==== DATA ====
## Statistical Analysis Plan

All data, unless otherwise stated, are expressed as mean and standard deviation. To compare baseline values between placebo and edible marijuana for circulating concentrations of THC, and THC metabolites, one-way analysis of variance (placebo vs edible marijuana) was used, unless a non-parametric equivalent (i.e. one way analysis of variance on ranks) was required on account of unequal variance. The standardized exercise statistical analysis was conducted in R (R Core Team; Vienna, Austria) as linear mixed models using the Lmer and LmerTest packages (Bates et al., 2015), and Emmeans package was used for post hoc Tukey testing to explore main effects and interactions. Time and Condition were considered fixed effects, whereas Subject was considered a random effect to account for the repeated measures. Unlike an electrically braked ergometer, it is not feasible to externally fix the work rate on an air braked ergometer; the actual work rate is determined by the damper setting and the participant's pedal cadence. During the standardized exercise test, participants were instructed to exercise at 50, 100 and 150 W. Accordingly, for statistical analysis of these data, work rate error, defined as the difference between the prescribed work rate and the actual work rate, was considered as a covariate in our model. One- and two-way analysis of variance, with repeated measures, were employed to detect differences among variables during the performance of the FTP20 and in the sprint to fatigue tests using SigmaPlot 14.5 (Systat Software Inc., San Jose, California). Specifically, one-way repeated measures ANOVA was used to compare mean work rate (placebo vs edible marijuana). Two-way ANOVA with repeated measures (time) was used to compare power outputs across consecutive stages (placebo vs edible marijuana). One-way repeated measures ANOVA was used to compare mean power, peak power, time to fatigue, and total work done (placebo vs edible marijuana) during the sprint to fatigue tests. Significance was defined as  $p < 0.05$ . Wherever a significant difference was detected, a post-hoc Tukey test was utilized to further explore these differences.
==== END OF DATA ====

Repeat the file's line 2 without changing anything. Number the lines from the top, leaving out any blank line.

All data, unless otherwise stated, are expressed as mean and standard deviation. To compare baseline values between placebo and edible marijuana for circulating concentrations of THC, and THC metabolites, one-way analysis of variance (placebo vs edible marijuana) was used, unless a non-parametric equivalent (i.e. one way analysis of variance on ranks) was required on account of unequal variance. The standardized exercise statistical analysis was conducted in R (R Core Team; Vienna, Austria) as linear mixed models using the Lmer and LmerTest packages (Bates et al., 2015), and Emmeans package was used for post hoc Tukey testing to explore main effects and interactions. Time and Condition were considered fixed effects, whereas Subject was considered a random effect to account for the repeated measures. Unlike an electrically braked ergometer, it is not feasible to externally fix the work rate on an air braked ergometer; the actual work rate is determined by the damper setting and the participant's pedal cadence. During the standardized exercise test, participants were instructed to exercise at 50, 100 and 150 W. Accordingly, for statistical analysis of these data, work rate error, defined as the difference between the prescribed work rate and the actual work rate, was considered as a covariate in our model. One- and two-way analysis of variance, with repeated measures, were employed to detect differences among variables during the performance of the FTP20 and in the sprint to fatigue tests using SigmaPlot 14.5 (Systat Software Inc., San Jose, California). Specifically, one-way repeated measures ANOVA was used to compare mean work rate (placebo vs edible marijuana). Two-way ANOVA with repeated measures (time) was used to compare power outputs across consecutive stages (placebo vs edible marijuana). One-way repeated measures ANOVA was used to compare mean power, peak power, time to fatigue, and total work done (placebo vs edible marijuana) during the sprint to fatigue tests. Significance was defined as  $p < 0.05$ . Wherever a significant difference was detected, a post-hoc Tukey test was utilized to further explore these differences.